Joan Lee died last year also at age 95; the two had been married for 69 years. The comic book legend’s life became a swirl of turmoil after her passing set off a power struggle among friends, advisors, attorneys and managers. In August, a judge ordered Keya Morgan, a memorabilia dealer and one-time advisor, to stay away from Lee for three years amid allegations of elder abuse.
Tom Lallas, attorney for the comics pioneer, said in a Monday statement: “Stan Lee is, and forever will be, an American icon. All superhero fans around the world mourn his passing. There will never be another like him. Since the death of his beloved wife Joan on July 6, 2017, his most fervent desire was to join her. May they hold each other in the blissful, warm embrace of their love for eternity.”
The trying times for the aging comics pioneer were compounded when Ditko died earlier this year, a passing that weighed on Lee. The two were considered the last living links to the “Golden Age” of comics, which began with the June 1938 introduction of Superman, the first superhero, and ended in 1950.
The “Silver Age” of comics was the era, however, when Lee proved his mettle. The introduction of the Fantastic Four and Spider-Man signaled the beginning of the Marvel Comics surge that redefined comics and superheroes — and created the intellectual property that have powered some of the biggest movie franchises in history. The heroes and villains that were churned out of Marvel in the 1960s would later lead to franchises for Sony (Spider-Man), Fox (X-Men, Fantastic Four) and Marvel Studios (Avengers, Thor, Iron Man, Ant-Man), and Lee had a direct hand in most of those creations.
Lee working with artists such as Kirby, Ditko, John Buscema, Wally Wood and Don Heck would fill the skies of the so-called Marvel Universe not just with superheroes but with aliens, gods, vampires, monsters and mutants, a bizarre pantheon that was cosmic in scale but also defined by heartfelt tales of yearning and outsider ethos.
The X-Men (created by Lee and Kirby) had amazing powers but they were reviled and misunderstood as mutants. Bruce Banner was a brilliant scientist but overwhelmed with guilt due to the uncontrollable rages of his alter ego, the Hulk, also created by Lee and Kirby. The same tandem introduced the forlorn Silver Surfer, a gleaming space traveler who sacrificed his freedom to save his home world.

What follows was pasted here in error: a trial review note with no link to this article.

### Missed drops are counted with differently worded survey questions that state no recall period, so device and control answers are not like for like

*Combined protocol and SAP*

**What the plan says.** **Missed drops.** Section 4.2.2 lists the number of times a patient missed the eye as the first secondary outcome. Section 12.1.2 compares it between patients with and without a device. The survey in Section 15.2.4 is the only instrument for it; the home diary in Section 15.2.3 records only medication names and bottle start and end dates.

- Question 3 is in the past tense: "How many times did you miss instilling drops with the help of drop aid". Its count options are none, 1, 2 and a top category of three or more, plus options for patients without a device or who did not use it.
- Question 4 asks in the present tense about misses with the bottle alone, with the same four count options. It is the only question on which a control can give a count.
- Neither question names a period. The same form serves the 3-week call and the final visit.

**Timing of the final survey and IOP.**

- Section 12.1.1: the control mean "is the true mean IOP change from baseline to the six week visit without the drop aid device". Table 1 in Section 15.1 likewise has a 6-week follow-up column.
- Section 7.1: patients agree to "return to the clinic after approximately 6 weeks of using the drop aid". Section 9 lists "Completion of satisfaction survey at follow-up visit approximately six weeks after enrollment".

Lee and Kirby became the Lennon and McCartney of the comic book world during the 1960s but by the end of the 1970s Lee was looking to Hollywood for the next act of his long and illustrious career. (The last true Marvel superhero Lee created for the company’s ongoing monthly adventures came in 1979 with She-Hulk, the female cousin of the green Goliath.) Lee moved to the West Coast in 1981 and became a familiar voice on Saturday morning cartoons that featured the likes of Spider-Man and the X-Men.
Marvel made its first leap to the big screen in 1986 with the ill-fated Lucasfilm adaptation of Howard the Duck. As hard as it is to imagine now, the reputation of Marvel in Hollywood up thought the 1990s was as a sad, second-place brand compared to DC Comics, which had mega-success on the big screen with Superman (1978) and Batman (1999). It wasn’t until Fox’s X-Men in 2000 and Sony/Columbia’s Spider-Man in 2002 that Marvel became a screen sensation on par with its publishing-world success story. Lee was right there on screen with his creations, ready for his Hollywood close-up and all the heroic success that followed.
Robert Downey Jr., the star of Iron Man, summed up his view of Lee’s contributions with a Monday Instagram post: “I owe it all to you. Rest in piece Stan.”
Deadline’s Dominic Patten contributed to this report.